Saturday, April 13, 2013

Bedside Manner of a Sea Lamprey

If you live near Lake Michigan, you've probably heard of the sea lamprey. For those of you who haven't heard of the sea lamprey, it's an ugly, invasive fish species that has several rows of teeth and bores into it's prey.

The rheumatologist I saw on Wednesday made sea lampreys look like pitiful kittens that just want to snuggle.

The person who set my appointment said they had the records they needed. I go on Wednesday, spend the usual half hour filling out paperwork (Ow!), wait a half hour on top of that (Urgh, but that happens, not a big deal), and then the doctor told me she didn't have the records needed. It was "a bunch of ER stuff." I went to the ER once and urgent care twice. The times spent at urgent care were about my back (why I was referred there) and my feet (during care with rheumatology nurse when I was told to get an x-ray somewhere because I thought there was something wrong with my ankle). Still, those three visits do not account for a half-inch thick stack of records. That I dropped off a week before. That were supposed to have been reviewed prior to my appointment being set.

Oh, and the eighty dollar bill I received for those records. An ER visit does not account for an eight dollar records bill.

I politely apologized for not reviewing them and said I had a difficult time obtaining them. The doctor asked me if I had my appendix removed, which I hadn't. Any surgeries, like gall bladder? Nope. She left the room, irritated. I asked her if I should have my medical records corrected, she shook her head.

She said she was a difficult position because I had already started treatment. I'm not sure if she looked at the paperwork I filled out. She didn't ask me much in terms of history. She asked a few questions - have I ever had psoriasis, something regarding ankylosing spondylitis, if my eyes and mouth were dry. Then did the press on potential fibromyalgia tender points and affected joints thing - harder on the fibromyalgia points than the joints. She was mostly interested in whether or not my hands had ever swelled, and told me repeatedly that inflammatory arthritis has swelling and she did not see swelling and thus it was unlikely that I had inflammatory arthritis. In a loud and irritated-sounding voice.

I asked her what would cause what I am experiencing. She said sometimes people have vague and non-specific joint and muscle pain and they don't know why. I asked her if there was anything at all that was neither inflammatory nor vague and non-specific. She said that sometimes people have vague and non-specific joint and muscle pain and they don't know why and did I understand, in a loud and irritated-sounding voice. She said she didn't want to give me a life-long diagnosis and be stuck going on medication after medication, finding no relief. There is nothing unreasonable about wanting to find a correct diagnosis and avoid trials of expensive drugs with shitty side effects. I can appreciate that, seriously.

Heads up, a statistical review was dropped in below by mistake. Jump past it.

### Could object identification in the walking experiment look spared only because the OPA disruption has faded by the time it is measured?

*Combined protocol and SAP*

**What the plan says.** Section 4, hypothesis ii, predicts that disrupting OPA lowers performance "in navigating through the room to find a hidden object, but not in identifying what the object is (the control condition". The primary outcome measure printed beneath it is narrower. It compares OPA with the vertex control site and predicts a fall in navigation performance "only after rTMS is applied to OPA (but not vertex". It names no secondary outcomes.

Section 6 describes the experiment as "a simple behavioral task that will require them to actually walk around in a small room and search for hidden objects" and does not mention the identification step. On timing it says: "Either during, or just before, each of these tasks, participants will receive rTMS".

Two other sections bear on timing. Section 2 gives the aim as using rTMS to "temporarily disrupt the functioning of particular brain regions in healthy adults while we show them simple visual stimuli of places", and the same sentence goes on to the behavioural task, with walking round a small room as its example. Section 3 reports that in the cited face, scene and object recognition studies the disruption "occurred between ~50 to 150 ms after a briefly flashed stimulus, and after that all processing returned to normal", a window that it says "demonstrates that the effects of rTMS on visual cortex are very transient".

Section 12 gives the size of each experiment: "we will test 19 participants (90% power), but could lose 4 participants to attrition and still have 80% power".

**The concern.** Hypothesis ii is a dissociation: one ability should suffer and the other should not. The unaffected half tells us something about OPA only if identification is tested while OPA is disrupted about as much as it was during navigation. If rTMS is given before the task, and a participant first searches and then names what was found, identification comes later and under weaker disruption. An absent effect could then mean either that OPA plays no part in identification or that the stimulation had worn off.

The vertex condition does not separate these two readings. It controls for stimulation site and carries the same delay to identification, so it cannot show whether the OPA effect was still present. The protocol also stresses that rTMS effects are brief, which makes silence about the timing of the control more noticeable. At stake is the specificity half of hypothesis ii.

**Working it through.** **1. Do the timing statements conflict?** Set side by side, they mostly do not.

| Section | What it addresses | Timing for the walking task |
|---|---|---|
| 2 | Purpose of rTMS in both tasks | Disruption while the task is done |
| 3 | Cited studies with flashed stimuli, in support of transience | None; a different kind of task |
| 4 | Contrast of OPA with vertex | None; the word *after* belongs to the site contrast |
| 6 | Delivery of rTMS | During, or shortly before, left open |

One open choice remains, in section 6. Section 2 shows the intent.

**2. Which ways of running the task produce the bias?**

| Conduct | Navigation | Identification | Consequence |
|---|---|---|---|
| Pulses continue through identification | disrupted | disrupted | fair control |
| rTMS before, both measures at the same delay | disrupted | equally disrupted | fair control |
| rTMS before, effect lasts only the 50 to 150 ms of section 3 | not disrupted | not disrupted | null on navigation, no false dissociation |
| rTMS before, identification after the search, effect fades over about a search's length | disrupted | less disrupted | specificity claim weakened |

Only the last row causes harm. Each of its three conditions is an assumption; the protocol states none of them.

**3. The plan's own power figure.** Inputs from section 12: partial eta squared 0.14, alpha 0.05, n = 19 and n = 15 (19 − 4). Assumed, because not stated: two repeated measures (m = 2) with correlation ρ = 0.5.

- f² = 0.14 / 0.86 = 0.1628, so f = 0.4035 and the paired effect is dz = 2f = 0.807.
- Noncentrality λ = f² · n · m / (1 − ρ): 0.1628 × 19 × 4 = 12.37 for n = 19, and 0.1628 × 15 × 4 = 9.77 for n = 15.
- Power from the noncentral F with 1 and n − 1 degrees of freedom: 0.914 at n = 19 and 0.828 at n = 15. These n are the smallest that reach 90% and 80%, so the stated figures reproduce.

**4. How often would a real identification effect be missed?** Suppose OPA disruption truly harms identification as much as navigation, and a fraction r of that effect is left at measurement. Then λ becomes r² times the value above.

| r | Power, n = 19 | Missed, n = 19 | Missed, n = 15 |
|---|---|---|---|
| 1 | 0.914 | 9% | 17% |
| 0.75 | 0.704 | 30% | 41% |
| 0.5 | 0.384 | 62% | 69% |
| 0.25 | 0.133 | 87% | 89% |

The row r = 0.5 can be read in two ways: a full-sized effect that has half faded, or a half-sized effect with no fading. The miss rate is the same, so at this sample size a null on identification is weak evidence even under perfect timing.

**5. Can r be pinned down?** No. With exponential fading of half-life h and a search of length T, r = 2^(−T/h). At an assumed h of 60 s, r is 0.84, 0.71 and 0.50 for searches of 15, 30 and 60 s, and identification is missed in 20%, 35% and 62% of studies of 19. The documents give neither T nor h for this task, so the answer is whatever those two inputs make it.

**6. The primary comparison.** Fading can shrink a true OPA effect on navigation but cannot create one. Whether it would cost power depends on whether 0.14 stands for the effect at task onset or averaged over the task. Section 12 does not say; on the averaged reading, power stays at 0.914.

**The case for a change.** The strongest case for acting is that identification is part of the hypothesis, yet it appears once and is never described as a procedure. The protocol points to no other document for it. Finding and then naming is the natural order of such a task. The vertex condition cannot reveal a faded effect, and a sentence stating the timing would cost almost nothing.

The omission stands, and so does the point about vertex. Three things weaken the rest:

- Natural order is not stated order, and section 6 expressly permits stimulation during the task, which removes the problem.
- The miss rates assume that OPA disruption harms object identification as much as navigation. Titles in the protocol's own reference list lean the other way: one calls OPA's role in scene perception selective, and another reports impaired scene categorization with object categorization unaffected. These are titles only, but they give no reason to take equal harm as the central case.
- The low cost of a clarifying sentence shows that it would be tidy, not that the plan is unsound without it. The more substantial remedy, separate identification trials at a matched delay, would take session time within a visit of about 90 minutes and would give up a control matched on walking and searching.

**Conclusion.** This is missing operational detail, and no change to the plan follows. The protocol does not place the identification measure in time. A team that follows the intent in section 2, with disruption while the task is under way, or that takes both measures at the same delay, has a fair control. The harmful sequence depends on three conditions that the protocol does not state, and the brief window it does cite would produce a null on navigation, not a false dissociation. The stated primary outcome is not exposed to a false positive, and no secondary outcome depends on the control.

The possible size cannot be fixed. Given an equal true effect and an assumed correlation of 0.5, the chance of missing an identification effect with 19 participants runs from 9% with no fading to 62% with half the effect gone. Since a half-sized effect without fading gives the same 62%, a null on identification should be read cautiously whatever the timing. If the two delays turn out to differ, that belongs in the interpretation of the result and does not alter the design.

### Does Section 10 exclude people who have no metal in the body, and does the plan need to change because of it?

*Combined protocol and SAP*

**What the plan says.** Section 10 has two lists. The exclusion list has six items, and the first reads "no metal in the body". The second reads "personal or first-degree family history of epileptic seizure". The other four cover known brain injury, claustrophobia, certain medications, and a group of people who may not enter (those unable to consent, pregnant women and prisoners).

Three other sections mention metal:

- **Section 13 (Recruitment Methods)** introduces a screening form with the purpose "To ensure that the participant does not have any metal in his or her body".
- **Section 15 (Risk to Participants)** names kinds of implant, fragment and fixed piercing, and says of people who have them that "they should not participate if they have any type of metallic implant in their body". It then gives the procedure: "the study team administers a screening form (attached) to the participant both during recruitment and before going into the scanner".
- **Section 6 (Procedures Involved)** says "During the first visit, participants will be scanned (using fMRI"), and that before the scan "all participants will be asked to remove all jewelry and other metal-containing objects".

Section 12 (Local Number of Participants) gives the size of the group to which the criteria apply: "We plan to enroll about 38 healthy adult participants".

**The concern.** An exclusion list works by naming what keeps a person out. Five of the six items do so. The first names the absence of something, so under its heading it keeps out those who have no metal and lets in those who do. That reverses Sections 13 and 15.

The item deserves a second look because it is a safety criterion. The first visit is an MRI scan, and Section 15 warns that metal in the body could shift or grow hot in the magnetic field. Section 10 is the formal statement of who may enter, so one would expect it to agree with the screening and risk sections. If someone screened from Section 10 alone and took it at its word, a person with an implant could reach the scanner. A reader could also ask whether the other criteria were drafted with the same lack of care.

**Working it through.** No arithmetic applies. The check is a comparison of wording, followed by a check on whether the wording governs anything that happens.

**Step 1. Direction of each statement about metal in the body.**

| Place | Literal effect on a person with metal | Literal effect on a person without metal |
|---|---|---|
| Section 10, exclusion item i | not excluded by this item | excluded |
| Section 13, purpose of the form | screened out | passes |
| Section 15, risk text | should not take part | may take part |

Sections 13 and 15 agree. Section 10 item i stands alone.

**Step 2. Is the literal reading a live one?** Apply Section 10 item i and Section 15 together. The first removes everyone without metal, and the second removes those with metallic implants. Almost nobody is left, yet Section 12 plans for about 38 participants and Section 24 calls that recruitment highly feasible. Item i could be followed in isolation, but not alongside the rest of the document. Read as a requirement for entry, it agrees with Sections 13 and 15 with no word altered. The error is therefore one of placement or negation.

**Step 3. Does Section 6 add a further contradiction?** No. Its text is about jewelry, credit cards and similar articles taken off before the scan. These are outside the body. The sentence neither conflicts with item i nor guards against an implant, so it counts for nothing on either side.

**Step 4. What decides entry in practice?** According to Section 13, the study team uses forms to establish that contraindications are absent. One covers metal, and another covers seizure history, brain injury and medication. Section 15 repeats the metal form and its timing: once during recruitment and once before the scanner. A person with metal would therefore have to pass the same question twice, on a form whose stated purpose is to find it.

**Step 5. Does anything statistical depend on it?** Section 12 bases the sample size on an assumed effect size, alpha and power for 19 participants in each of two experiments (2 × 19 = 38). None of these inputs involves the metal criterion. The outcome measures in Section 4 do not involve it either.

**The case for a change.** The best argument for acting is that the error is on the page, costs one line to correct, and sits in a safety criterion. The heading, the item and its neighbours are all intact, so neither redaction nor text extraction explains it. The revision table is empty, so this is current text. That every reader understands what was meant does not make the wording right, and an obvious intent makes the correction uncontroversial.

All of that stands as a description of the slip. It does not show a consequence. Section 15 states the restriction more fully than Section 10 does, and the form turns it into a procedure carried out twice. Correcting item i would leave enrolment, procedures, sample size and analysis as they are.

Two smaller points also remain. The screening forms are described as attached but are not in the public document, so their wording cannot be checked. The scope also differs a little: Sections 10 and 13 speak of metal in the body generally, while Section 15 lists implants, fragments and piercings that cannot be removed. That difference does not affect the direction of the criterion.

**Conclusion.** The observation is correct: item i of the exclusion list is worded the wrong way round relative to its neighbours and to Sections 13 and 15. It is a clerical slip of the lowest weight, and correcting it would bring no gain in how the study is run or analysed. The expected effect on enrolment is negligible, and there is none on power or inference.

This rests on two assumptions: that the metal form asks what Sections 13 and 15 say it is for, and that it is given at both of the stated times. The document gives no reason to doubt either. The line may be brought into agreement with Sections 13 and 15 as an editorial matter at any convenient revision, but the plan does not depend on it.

But, uh, why have the arches of my feet fallen and my knuckles grown larger and I can feel tendons catching on bones and now I'm taking methotrexate and the pins and needles feelings in my feet and hands magically disappeared after a few weeks? Although the better question might be why three primary care physicians and the rheumatology nurse didn't bat an eyelash at the pins and needles issue, who knows what damage was going on there...


To summarize: the rheumatoid factor was elevated, but that doesn't mean anything; the fatigue could be anything; the muscle pain could be anything; and the joint pain is a mystery - because there is no swelling. But it should be monitored, because it is a mystery after all.

Honestly, I could give a shit less if I have whatever disorder. But I'm not going through years of spending hours on the phone and paying thousands in copayments to have people tell me it's vague and non-specific. I don't know how specific I have to be when I point to my toes, ankles, knees, elbows, wrists, and fingers and say they hurt. Absolutely not. This is ridiculous. Rheumatologists are throwing darts at a wall when it comes to this stuff. I'm all okay with darts at a wall - I worked in mental health, we're all about the darts while acting scientific so we can get our insurance and grant money. But for the love of all that is holy, pay attention to the data that is available. The guidelines changed in 2010, people.

There were things she said that were perfectly reasonable, but the fury was too much. I don't want my doctor to be my friend. I'm not interested in warm and fuzziness. Just don't want to be yelled at. 

No comments:

Post a Comment